Complementary Adjuncts for Managing Foot and Ankle Pain

Complementary Adjuncts for Managing Foot and Ankle Pain

Gerard Limerick

Vivek Sindhi

Shravani Durbhakula


The use of adjunctive and complementary treatments for managing foot and ankle pain has been around for many years. At the most basic level, most of these treatments can be classified by modality: heat, cold, or electricity. The mechanism of action for treatments that utilize heat or cold typically involves conduction, conversion, convection, or evaporation. The use of electricity for therapeutic benefit, or electrotherapy, involves the stimulation of a nerve or muscle using superficial electrodes. Most of the discussion in this chapter will center around treatments that utilize these 3 modalities. It is important to note that many of the treatments discussed in the following pages have been around for several decades (in some cases, a few centuries). Additionally, the specifics of how these treatments are administered are largely unchanged over the last several years. As such, there is a dearth of current trials evaluating the mechanism of action and/or efficacy of these treatments. While there is not much evidence for these treatments in medical literature, they are generally safe (specific contraindications will be discussed in each section), accessible and low-in-cost, and therefore, may be used liberally by the practitioner on a case-by-case basis as seen fit.


Heat provides analgesia through a few different pathways. Cutaneous thermoreceptors are activated maximally between 99°F and 104°F. When activated, they reduce transmission of pain signals to the lateral spinothalamic tract through competitive firing (see Melzack and Wall’s Gate Theory in the SCS chapter). Heat causes increased local blood flow and circulation, which may help remove inflammatory metabolites.1 Heat also reduces pain by relaxing skeletal muscle.2,3 There is some evidence that heat’s ability to induce muscle relaxation may be due to a local decrease in muscle sympathetic nerve activity.4 Heat is effective in treating both subacute and chronic pain. However, it may worsen inflammation and should be avoided in the setting of acute tendinitis, arthritis, or sprain. It should also be avoided in the setting of hemorrhage or bleeding diathesis, impaired circulation or sensation, malignancy, cemented hardware, cognitive deficits (or any such global condition that would prevent reliable pain reporting), skin anesthesia, open wounds, and infection.


Conduction is the transfer of thermal energy through direct contact. Modalities that utilize
conduction to transfer heat, heat tissue up to 1 cm in depth below the skin.5 Superficial heat is useful in treating subacute and chronic pain, such as that caused by muscle spasm, contusion or strain, ankle ligament sprains, chronic tenosynovitis, or osteoarthritis. The most common modality for superficial heat is the hydrocollator pack—a canvas pouch that is filled with a petroleum distillate. The hydrocollator packs are stored in water baths set to 170°F. They are removed from the bath with tongs or scissor handles and are wrapped in 6 layers of towels. They may be applied to the foot or ankle for 15 to 20 minutes. There is a small risk of burns, which is higher in elderly patients. To reduce this risk, the skin should be checked intermittently, particularly during the first treatment. Also, exercise caution if placing the foot on top of the pack, as this may force the hot pack contents out of the pack and into contact with the skin.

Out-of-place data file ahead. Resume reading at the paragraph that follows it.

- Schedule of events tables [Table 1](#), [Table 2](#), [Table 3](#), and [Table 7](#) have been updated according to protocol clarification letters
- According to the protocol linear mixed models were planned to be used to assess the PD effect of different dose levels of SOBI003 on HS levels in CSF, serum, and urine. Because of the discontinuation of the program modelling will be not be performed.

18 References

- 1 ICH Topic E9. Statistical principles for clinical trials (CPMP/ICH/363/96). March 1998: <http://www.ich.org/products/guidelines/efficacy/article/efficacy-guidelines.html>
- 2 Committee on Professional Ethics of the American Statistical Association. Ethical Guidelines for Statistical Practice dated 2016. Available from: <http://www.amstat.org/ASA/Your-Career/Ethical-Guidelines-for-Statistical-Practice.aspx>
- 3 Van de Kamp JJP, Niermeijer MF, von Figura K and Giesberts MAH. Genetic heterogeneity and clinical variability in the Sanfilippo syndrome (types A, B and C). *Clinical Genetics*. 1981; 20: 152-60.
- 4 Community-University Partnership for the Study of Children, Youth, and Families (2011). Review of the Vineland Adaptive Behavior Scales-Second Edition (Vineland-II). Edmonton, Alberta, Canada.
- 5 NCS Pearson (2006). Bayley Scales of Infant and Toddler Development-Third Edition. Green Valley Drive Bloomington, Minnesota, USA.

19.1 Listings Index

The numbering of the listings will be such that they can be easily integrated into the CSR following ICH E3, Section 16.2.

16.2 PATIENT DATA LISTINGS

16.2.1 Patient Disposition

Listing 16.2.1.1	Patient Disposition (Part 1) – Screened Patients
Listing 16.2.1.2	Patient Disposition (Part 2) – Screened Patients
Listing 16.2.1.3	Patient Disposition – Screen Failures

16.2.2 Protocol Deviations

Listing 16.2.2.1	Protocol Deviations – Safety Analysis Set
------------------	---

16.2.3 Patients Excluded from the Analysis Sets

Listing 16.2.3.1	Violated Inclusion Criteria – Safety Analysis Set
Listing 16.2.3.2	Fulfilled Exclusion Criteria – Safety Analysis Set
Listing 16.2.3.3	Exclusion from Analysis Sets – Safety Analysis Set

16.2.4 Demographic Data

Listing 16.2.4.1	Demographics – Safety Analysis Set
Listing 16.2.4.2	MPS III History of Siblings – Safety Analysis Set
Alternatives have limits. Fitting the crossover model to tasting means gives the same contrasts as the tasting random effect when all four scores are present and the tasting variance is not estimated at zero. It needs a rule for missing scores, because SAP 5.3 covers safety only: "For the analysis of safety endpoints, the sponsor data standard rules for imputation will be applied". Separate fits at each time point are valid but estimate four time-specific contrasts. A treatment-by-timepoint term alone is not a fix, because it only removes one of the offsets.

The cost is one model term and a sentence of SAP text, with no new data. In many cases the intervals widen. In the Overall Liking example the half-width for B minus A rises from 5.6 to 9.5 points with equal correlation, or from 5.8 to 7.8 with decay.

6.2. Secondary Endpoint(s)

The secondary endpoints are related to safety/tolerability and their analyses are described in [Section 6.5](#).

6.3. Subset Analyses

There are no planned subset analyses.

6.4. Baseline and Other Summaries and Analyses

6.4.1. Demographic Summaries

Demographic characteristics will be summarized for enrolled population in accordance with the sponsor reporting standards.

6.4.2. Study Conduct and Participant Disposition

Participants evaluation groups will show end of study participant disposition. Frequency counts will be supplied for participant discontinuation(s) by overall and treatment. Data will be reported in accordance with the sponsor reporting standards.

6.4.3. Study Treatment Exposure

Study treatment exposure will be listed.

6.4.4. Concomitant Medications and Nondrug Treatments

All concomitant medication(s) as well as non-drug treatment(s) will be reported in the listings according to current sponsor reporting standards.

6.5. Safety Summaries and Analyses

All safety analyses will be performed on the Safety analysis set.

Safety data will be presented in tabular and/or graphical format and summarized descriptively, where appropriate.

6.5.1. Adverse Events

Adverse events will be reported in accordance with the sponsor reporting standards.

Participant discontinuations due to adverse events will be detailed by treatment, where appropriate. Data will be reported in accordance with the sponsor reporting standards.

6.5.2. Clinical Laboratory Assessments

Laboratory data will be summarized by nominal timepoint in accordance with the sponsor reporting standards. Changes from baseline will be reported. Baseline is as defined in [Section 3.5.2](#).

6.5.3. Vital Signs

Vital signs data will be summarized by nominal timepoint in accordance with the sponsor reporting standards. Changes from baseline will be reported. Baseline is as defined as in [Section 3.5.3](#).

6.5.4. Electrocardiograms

Another commonly used heat treatment that uses conduction is the paraffin bath. It is particularly useful for foot and ankle pain management, as it ensures uniform delivery of heat to small joints (eg, think osteoarthritic toes). In a randomized-controlled trial, patients who were experiencing posttraumatic ankle stiffness and were subsequently treated with paraffin baths showed improved ankle ROM at 10 weeks, when compared to other posttraumatic patients who did not receive treatments with paraffin baths.6 The paraffin bath should be set to 126°F. The foot is dipped into the paraffin bath for a couple seconds and then removed for a few seconds to allow the paraffin to harden slightly. This is repeated 5 times, so that the patient’s foot has a total of 6 layers of paraffin. The first layer is the most important and should reach highest on the patient’s limb. After the first layer of paraffin has formed, each subsequent layer should reach a little lower on the limb than the previous layer to ensure adequate dissipation of heat and prevent burns. After the paraffin layers have been placed, the paraffin is wrapped, from deep to superficial, in paper towels, plastic bags, and towels to maintain the heat. The foot may remain wrapped for 20 to 30 minutes, before all materials are removed.


Convection is the transfer of thermal energy through the movement of a liquid or gas. Therapies that utilize convection to transfer heat, much like conduction, also provide superficial heat to the affected area. When water is used to transfer heat through convection in the setting of pain-relieving modalities, this is referred to as hydrotherapy. In addition to transferring heat, hydrotherapy may also help moisten the soft tissue and provide mechanical support.7 A whirlpool is the most commonly used option for hydrotherapy. For treatment of the feet, the temperature should be set at 98°F to 110°F. The foot should be immersed for 15 to 20 minutes. An added benefit of using the whirlpool for hydrotherapy is the jet flow. The massaging effect of the jet flow may help further increase muscle relaxation and local circulation. If the jet flow is being utilized, it should be 6 to 9 in from the foot.